Maybe it is lack of a cohesive vision when drafting. The Buddy Hield pick stands out as one where they could have nabbed someone with much more durability. It must also be said; the Giles pick needs to be given the opportunity to roost. Sac is on track to develop a deep and versatile frontcourt of young players. The guard-play is what will continue to be the question though, particularly at the point.
I think some of the Sacramento malaise has been coaching, coupled with the roster each coach had at their disposal. Mike Malone would have had success with the last few rosters – but even Rick Adelman would have been fired over the last 10 years given some of the roster compositions.
A few thoughts on the Lakers: Wagner will certainly be able to stretch the floor and can get loose from three. The question will be can he rebound his position well enough and obviously, defend? He seemed to be making more of a conscious effort to be physical, but he still does not understand how physical the league is. I think he has the temperament to figure it out, but he might need some tough love. His quickness seemed to be an issue tonight early in the game.
The Ukrainian kid from Kansas who I’ve always had an insider affinity for came out and blasted a three right off the get go. He’ll easily be able to shoot the ball in the NBA. I think it’s unlikely he makes the roster. He does have a chance though. It will be interesting to see how he develops playing against more D-league type of guys. There were moments tonight where he looked like he was playing in a college game with a bunch of college players on a floor with different dimensions, but I want to see him against older guys. He’s still young, 20 I think.
My last shout-out goes to Jonathan Williams – the Gonzaga power forward who is left handed, crafty and skilled, and has an original and still undecipherable personal disposition. He’s from Memphis and has old man game. I want to see how much of his NBA three-point ability has been explored. He had kind of a set-shot from three in college and it looked reliable. He has defensive intangibles and snatched a rebound tonight that looked big-time NBA. I really want him to make the roster. Again, it’s unlikely. He wasn’t even drafted, and I’m kicking myself for not having him on my draft night list if, for no other reason, I’ve always loved his game. He will be good in Europe if he ends up over there.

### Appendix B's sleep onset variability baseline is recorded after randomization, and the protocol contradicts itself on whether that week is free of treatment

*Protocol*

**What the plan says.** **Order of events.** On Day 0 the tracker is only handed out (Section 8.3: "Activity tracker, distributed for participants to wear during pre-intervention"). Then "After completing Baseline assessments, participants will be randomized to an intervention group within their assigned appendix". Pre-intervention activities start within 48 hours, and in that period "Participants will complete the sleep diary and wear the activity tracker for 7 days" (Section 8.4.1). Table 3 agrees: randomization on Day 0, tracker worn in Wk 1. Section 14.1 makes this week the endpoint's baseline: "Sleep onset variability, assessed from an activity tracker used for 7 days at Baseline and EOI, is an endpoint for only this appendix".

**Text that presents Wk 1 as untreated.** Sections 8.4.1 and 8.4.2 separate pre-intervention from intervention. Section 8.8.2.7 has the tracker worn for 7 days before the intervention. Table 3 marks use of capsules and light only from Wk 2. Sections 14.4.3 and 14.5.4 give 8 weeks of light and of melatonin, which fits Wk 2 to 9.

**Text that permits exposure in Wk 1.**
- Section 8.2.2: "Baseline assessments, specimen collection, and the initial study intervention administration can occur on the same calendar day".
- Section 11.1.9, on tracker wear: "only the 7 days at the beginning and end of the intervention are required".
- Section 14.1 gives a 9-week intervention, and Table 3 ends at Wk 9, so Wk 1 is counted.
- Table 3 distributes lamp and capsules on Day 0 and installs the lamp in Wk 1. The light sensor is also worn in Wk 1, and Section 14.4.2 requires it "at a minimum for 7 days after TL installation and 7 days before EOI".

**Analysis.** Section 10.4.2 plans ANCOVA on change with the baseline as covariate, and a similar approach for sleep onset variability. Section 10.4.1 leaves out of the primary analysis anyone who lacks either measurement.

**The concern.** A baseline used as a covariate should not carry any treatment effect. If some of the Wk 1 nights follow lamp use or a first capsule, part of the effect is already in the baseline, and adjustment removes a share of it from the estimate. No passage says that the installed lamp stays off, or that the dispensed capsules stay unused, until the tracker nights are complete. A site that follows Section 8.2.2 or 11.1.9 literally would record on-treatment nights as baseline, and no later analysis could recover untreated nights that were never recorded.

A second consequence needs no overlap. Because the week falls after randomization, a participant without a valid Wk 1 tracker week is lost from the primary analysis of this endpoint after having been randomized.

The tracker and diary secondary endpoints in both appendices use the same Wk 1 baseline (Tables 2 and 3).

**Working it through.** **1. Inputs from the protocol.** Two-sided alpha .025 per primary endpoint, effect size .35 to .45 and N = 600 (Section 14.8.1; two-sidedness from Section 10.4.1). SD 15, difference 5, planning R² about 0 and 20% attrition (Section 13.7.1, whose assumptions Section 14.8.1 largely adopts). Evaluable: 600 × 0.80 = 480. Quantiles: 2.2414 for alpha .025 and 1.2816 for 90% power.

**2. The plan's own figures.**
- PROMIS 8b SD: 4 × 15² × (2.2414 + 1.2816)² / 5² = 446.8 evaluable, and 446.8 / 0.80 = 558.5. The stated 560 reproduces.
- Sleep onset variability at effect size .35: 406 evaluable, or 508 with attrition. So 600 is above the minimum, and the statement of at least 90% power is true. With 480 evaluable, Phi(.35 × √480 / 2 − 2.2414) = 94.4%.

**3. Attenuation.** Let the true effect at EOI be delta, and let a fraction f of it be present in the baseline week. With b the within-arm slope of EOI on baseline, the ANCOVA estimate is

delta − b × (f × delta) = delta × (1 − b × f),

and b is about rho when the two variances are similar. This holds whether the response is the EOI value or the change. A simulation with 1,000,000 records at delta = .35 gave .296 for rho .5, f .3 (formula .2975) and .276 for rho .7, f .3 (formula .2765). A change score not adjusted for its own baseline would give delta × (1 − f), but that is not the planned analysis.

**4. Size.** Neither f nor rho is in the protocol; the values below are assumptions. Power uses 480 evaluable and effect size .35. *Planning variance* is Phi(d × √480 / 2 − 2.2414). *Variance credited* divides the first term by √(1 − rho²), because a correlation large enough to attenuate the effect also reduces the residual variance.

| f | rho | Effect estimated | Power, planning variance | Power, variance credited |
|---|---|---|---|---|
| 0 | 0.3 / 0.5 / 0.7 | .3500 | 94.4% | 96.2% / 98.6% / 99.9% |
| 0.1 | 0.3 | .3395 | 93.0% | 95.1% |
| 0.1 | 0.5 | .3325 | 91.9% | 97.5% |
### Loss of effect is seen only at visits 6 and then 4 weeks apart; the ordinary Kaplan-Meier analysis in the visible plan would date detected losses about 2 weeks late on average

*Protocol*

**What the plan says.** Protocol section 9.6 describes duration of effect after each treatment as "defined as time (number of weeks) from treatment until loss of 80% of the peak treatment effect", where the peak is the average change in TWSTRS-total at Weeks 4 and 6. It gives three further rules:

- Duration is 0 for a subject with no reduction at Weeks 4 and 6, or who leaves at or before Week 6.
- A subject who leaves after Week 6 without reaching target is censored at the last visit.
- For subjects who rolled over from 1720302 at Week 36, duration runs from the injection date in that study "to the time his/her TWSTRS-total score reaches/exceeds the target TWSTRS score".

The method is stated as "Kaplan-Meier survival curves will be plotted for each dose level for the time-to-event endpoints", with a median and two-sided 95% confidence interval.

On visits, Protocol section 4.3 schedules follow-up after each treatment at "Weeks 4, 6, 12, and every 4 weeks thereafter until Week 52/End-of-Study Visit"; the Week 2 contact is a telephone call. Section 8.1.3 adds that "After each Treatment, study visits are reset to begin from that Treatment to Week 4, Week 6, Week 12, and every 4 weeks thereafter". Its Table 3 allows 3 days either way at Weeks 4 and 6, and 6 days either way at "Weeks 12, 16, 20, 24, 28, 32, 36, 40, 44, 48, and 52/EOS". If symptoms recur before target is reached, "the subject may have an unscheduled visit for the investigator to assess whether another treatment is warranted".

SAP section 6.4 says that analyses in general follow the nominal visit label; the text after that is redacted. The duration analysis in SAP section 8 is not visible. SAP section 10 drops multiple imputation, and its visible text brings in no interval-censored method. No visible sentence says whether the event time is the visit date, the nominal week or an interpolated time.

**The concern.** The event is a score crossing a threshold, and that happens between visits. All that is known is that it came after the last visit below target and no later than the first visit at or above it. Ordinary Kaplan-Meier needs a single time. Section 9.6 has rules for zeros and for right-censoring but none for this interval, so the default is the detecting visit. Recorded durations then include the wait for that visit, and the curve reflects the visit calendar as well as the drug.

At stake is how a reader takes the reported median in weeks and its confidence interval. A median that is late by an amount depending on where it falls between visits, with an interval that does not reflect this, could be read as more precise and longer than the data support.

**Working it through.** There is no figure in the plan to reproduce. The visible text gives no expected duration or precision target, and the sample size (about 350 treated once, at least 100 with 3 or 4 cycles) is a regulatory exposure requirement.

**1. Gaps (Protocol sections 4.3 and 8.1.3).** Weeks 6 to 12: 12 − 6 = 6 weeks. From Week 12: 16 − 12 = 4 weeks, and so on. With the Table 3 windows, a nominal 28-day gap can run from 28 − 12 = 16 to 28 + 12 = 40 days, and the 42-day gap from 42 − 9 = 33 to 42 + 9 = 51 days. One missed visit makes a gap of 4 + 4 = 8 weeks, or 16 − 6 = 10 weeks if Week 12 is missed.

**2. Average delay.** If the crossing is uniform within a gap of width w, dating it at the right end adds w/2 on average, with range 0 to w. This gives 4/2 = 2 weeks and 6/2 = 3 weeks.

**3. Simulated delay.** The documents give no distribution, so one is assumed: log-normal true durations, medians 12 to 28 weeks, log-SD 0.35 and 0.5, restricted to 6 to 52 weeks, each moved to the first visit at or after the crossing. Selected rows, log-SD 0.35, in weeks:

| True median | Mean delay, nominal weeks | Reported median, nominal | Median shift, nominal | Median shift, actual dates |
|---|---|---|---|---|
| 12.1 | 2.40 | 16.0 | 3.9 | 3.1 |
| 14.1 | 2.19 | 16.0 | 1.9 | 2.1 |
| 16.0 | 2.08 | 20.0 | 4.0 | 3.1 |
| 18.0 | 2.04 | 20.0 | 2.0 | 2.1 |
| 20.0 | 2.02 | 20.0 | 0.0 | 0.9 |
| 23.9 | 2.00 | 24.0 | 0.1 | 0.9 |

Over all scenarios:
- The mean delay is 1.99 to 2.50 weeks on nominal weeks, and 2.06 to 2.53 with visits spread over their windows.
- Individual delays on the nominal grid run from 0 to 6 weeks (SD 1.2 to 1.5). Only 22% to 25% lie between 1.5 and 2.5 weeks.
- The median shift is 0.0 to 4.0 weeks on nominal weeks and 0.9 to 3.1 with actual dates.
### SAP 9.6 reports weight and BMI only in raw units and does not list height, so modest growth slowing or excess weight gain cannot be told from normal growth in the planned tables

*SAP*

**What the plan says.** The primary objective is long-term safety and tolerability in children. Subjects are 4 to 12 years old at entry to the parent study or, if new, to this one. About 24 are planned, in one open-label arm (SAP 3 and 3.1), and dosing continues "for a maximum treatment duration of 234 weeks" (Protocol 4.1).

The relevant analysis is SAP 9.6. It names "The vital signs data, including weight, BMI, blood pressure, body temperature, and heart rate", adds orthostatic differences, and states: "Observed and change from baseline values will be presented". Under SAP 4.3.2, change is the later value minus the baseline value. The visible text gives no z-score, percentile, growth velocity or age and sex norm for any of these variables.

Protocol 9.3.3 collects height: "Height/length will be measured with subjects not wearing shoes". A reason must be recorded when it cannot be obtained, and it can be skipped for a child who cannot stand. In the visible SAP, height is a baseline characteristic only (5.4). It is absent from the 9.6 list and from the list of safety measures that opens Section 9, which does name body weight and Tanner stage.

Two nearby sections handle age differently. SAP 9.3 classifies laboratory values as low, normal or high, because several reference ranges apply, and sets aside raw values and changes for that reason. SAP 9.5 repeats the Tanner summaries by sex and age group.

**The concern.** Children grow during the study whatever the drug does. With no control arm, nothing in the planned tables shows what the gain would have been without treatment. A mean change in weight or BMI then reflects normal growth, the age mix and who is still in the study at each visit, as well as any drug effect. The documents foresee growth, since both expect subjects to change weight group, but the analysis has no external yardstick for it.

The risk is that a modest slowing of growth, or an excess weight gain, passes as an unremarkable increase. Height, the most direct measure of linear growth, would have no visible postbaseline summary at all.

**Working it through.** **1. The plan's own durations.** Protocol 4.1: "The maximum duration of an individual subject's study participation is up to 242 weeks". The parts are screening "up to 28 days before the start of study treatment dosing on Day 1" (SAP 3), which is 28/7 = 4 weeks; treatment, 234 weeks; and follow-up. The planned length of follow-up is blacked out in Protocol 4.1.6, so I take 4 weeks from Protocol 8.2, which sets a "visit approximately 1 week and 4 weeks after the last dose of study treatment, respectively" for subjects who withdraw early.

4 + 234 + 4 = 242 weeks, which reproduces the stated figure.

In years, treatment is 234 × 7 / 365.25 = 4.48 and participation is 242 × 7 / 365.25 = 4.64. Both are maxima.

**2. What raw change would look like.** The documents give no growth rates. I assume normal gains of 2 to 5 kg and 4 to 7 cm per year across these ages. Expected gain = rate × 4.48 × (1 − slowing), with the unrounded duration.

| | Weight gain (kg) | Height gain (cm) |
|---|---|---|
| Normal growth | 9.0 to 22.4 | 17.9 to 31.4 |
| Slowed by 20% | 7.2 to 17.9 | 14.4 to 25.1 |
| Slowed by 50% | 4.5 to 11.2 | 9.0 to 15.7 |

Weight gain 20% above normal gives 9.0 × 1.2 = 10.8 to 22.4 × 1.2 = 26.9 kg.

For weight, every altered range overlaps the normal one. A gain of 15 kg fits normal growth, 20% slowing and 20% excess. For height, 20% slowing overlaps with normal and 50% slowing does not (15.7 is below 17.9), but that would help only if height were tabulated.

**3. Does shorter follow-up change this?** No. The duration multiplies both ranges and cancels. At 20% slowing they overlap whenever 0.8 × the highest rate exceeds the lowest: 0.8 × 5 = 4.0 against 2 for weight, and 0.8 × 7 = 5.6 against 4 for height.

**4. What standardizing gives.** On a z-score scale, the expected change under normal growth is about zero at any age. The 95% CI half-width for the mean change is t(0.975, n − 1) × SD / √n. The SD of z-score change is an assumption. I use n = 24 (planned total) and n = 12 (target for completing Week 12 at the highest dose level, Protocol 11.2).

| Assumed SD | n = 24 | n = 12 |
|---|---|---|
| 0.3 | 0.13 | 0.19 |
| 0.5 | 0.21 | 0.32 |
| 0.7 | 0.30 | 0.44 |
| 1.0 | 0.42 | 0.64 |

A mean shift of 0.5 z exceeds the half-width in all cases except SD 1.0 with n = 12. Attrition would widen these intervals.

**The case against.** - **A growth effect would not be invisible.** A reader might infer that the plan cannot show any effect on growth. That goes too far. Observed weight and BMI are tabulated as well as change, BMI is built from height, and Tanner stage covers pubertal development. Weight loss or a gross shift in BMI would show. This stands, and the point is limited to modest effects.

In the end, the Lakers have picked up a bunch of players I like which include Wagner and the Ukrainian kid. Jonathan Williams obviously I love. They pick up LEBRON which is a good move. They pick up JaVale McGee which is hard to poo-poo, and the Lance Stephenson pickup for the price tag seems like a shrewd move and something LeBron is likely cool with. All these players they are signing are on one-year deals, which creates maximum flexibility moving forward.
But the Lakers acquisition of Rajon Rondo is a move which troubles even the most unattached basketball observers. Let’s all get together, those of us who truly love basketball, and raise a couple hundred thousand dollars and commission a well-respected production company to produce a documentary on Rondo’s time in LA titled, “Confessions of an Argumentative and Physically Declining Cynic.”